Also, despite the speculative nature of Snowflake, this bet appears to be paying off. The stock’s debut on the New York Stock Exchange was a blockbuster. It experienced an eye-watering surge of almost 111%. This makes it the largest ever software IPO in history.
By the time the final bell rung, Berkshire Hathaway reportedly netted about $800 million in profit.
When you put that into perspective, you can see that Buffett’s wager is still rooted in value investing. It’s not quite a revolution, but an evolution in his philosophy. The risk is there, yes, but it’s measured and controlled.
Buffett has already expressed his regret about not entering Apple and Amazon sooner. And life, especially for someone at 90, is much too short to be spent wallowing in regret. Will investing in Snowflake offer him the chance to jump into the start of a new cycle for Big Tech? Time will tell.
Also, the prospect of a looming market correction may be seen as an advantage. By maintaining a large pool of cash at the ready and committing to a small stake in Snowflake, Berkshire may reserve the right to buy in more — when the time is right.
Exciting horizons ahead
It’s no secret that COVID-19 has proven to be very disruptive for the global economy, as well as our daily lives. There are two ways to think about the state of the world today:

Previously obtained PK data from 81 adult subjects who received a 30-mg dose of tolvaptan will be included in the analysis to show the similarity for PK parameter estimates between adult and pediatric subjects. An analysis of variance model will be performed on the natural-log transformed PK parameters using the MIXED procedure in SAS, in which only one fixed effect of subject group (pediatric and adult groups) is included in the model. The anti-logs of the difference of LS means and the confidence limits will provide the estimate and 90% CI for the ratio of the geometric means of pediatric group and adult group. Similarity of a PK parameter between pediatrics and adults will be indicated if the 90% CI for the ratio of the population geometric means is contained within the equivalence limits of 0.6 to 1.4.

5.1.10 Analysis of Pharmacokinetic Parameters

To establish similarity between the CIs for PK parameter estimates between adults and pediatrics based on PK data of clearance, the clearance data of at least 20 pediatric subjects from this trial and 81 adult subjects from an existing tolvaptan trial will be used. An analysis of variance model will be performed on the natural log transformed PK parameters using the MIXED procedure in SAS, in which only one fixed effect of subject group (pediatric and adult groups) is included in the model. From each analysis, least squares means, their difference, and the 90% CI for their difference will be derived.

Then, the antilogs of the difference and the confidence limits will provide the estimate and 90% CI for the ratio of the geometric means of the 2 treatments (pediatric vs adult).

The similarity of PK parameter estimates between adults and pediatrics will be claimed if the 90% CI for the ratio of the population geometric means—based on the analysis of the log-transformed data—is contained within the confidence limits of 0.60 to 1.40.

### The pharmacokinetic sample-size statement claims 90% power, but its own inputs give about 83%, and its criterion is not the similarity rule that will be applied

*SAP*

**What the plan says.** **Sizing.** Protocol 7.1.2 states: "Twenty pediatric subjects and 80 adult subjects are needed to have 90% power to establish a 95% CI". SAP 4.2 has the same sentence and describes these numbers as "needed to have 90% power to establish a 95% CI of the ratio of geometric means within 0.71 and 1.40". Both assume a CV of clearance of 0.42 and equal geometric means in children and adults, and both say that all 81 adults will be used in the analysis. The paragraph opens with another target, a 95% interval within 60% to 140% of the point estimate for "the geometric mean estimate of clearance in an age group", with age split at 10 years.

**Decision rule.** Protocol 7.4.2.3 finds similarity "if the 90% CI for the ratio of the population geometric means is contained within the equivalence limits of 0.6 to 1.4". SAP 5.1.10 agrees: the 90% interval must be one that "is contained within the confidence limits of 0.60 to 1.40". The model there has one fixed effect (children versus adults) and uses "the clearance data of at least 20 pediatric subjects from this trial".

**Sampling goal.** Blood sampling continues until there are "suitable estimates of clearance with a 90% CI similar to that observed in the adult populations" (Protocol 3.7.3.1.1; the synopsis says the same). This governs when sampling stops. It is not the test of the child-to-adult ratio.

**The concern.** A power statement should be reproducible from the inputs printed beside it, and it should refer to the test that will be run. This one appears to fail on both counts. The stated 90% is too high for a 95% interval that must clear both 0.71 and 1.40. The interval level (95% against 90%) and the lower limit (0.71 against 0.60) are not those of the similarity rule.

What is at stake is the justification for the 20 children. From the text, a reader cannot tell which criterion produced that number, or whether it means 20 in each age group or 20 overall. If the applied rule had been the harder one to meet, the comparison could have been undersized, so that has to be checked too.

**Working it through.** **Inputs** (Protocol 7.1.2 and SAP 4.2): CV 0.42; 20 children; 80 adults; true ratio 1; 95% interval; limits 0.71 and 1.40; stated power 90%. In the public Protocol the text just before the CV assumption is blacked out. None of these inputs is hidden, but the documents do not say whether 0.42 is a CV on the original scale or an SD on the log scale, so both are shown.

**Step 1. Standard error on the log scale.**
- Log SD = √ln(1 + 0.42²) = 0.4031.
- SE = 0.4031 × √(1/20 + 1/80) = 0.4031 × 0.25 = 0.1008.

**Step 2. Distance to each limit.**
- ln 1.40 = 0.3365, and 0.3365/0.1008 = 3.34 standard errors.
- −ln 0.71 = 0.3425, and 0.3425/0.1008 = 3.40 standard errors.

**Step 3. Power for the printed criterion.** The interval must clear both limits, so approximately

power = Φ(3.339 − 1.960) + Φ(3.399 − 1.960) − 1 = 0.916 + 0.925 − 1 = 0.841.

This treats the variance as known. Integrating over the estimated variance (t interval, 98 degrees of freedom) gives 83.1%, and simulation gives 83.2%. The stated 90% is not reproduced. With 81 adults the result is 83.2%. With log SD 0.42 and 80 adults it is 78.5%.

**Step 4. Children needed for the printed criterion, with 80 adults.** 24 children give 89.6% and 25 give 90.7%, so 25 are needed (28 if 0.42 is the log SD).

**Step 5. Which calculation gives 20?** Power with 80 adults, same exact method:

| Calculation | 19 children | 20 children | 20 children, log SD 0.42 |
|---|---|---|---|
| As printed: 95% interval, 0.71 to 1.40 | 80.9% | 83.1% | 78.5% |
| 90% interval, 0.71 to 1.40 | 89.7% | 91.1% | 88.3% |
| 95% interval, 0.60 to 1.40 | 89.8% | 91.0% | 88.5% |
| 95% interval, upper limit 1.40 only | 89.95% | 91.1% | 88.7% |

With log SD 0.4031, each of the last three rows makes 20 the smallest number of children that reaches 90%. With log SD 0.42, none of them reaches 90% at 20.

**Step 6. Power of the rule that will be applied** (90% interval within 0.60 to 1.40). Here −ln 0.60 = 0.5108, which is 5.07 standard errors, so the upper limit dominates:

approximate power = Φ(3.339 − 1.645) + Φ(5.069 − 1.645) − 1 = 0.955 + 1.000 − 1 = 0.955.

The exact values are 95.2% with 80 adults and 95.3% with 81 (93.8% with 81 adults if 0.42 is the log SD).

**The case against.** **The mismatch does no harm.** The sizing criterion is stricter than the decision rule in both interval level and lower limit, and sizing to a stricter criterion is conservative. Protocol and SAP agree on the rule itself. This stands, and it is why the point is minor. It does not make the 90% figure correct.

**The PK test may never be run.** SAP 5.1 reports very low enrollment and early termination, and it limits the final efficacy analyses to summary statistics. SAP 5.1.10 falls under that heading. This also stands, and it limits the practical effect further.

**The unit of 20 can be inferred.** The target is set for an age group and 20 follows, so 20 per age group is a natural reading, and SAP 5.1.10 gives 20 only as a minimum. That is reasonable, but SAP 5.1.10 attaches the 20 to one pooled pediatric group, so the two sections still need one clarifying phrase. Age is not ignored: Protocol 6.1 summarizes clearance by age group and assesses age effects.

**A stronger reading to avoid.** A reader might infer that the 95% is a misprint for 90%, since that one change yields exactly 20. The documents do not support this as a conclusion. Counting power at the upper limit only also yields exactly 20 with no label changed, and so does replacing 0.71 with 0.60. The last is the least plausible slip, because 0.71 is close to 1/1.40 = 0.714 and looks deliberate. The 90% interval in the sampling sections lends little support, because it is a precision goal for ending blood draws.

- If you’re an optimist, you will believe that the fear and paranoia has been overblown. Life will return to normal soon enough. This is especially true with a COVID-19 vaccine on the way.
- If you’re a pessimist, you will believe that COVID-19 will linger for longer than expected. And if that is the case, then the way we apply Big Tech to both work and leisure may lead to significant cultural changes for humanity.
Either way, Warren Buffett is clearly hedging his bets. He famously said: ‘Never bet against America.’ He was talking about ingenuity and courage, hardwired into the American psyche. The ability to innovate and create solutions to problems.
Right now, Buffett is most certainly putting his money where his mouth is — by allowing his younger deputies to move more freely into Big Tech.
This represents a bold new phase in his investment journey.
I’m certainly watching with rapt interest to see where it leads to!
Analyst, Wealth Morning